Approaching and Acknowledging Grief and Loneliness
The truth is, this journey of grief is an extremely personal one. The variety with which we experience grief is as infinite as the differences in the human experience.
The pain of grief is shrouded in mystery. We’re desperate to say, “we’ve been where you are,” but for something so universally experienced, grief is still very lonely. In connecting with others and sharing stories, one theme stands out above all else: loneliness. Grief leaves you feeling stranded and bewildered, lonely in a room full of people. No matter the sympathy surrounding a person in mourning, there remains a feeling of being utterly alone. At some point or another, grief touches us all. How, then, is it still such an isolating experience?
Frankly, it can be maddening on both ends. It hurts to watch a loved one suffer, and it hurts to suffer in front of your loved ones. It’s difficult to know your best intentions aren’t helping, and it’s difficult to resent the kind words of people you love. There’s something especially frustrating about not being able to come up with kind words that someone doesn’t even want to hear. It’s so hard in these situations to say, “I don’t know what to say.” Equally difficult is saying, “Please, don’t speak.” This breeds lonely feelings, and unacknowledged loneliness tends to build on itself.
The truth is, this journey of grief is an extremely personal one. The variety with which we experience grief is as infinite as the differences in the human experience. We are all human, and so our pain must follow suit. This causes a lot of unwelcome and exasperating emotional distance. Humans are desperate to help, but it’s difficult to do so when dealing with something so sensitive, so raw. It’s tough because there is no way you can truly understand another person’s pain. We all feel pain and want to reduce the pain of others, but sympathy often feels insincere and words lose their meaning. It’s up to us to navigate that together.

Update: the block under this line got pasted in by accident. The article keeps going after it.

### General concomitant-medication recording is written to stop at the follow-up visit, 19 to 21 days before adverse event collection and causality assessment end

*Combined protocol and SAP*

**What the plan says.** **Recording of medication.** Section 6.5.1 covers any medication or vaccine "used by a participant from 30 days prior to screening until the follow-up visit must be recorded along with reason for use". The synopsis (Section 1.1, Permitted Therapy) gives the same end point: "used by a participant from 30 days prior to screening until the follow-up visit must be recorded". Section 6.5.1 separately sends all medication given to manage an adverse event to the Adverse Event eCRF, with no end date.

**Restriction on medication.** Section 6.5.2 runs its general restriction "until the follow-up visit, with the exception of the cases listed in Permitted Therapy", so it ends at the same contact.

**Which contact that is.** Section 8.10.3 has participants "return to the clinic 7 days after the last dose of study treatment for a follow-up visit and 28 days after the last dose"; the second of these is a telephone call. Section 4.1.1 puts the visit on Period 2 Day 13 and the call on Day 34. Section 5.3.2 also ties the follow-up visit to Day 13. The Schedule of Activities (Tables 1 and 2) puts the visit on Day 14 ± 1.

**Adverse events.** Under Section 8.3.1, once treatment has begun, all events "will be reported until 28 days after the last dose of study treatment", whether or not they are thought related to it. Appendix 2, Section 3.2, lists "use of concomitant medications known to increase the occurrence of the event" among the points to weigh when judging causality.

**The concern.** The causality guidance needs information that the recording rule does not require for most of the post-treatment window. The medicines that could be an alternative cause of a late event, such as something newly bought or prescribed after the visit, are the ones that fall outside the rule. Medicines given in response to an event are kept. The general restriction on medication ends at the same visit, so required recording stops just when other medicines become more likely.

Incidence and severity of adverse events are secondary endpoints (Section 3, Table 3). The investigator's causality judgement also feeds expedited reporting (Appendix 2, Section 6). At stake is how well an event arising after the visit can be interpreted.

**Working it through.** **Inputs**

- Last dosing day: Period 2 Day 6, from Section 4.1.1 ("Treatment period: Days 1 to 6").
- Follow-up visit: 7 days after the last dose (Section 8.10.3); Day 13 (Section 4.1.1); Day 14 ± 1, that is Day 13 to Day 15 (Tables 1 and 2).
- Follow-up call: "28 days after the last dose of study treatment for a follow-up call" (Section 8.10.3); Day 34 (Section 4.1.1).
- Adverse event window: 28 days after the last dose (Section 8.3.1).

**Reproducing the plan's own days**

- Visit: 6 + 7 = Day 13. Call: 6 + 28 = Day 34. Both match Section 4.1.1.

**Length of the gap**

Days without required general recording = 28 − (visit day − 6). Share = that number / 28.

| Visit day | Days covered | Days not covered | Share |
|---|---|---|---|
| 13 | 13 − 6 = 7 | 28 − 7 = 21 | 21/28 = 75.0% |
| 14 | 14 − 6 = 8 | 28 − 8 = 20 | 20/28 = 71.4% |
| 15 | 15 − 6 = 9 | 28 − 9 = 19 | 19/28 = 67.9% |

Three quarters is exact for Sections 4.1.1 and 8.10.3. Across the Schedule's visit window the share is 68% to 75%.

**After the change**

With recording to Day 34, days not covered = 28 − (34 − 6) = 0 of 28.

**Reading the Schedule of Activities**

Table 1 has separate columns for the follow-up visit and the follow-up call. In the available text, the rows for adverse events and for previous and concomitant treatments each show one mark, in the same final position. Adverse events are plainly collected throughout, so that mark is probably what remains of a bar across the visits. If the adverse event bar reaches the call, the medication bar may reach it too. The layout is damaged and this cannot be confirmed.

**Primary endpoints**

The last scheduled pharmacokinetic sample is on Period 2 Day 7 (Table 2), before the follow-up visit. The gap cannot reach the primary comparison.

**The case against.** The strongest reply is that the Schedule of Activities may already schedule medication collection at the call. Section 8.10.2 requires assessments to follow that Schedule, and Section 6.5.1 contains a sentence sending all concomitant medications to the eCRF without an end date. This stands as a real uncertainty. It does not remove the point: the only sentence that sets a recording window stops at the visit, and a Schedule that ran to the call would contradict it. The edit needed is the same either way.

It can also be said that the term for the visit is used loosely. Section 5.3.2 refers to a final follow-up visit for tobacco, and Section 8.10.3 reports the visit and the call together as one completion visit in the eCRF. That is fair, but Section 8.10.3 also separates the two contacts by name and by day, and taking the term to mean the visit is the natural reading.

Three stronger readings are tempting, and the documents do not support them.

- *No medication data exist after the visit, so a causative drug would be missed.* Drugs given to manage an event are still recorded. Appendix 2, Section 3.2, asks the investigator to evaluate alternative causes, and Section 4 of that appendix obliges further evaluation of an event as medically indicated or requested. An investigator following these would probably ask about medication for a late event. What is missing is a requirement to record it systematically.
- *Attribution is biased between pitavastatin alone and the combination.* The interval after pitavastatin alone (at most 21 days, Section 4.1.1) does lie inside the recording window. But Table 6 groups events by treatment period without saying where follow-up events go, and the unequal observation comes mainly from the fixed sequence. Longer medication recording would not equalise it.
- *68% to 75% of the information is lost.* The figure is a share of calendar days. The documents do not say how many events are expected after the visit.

Sometimes, all that can be done is… well, nothing. In times of great emotional distress, a lot of us want nothing more than to be allowed to feel the pain. It’s hard to ask for quiet and companionship at the same time but it’s important to let those we love experience their grief. It’s unpleasant, but if we don’t provide space to process these emotions, we’re doing our loved ones a disservice. A powerful way to support someone is by simply permitting them to feel bad. Mourners deserve to have support without feeling obligated to keep a brave face for the sake of someone else. That expectation itself is a huge motivator for isolation.
You truly can “be there” for someone by just showing up. Often, that’s the gesture that is most appreciated. There is a way to provide support without input. It is quite possible to help hold space for someone without being tempted to offer (unwelcome) guidance. A person can experience their emotions personally without having to literally be alone. Sure, it’s not easy to break habits (especially under the circumstances as sensitive as these). However, with mindfulness and consideration, we can change our behavior and improve the way we interact. Like so very many things, it’s all about communication. You are capable of supporting and being supported. We are all better than canned, artificial, mass-produced responses.
There’s no rule about how to appropriately respond to someone’s pain — and if there is, it’s a rule fit to break. Tried-and-true methods are not guaranteed to resonate well with the bereaved. That’s why merely talking about it is so important. Gently, of course, but we still must have these exchanges. When we ask each other questions less vague than “how can I help?” we gain understanding about the people we love.
In the same way, when we communicate our needs, we learn. We want to understand each other and be understood. The only way to gain this understanding is through open and honest communication. Otherwise, we get really, really lonely.
Never forget, love and honesty are a powerful combination. When we are true with ourselves and with those we care for, we’re better able to connect. We can alter the face of loneliness. It’s only possible to deeply relate to other humans if we are comfortable with our own truth and feelings. Emotional honesty is a language of caring and compassion. We must speak in that language when we speak about the needs of people we love.
The most tender path through grief depends greatly upon emotional support. Love is what brings us all together and it is the most common ground to provide this support upon. If we speak in the language of emotional honesty, we can bridge painful gaps in our relationships.
Together, let’s illuminate grief.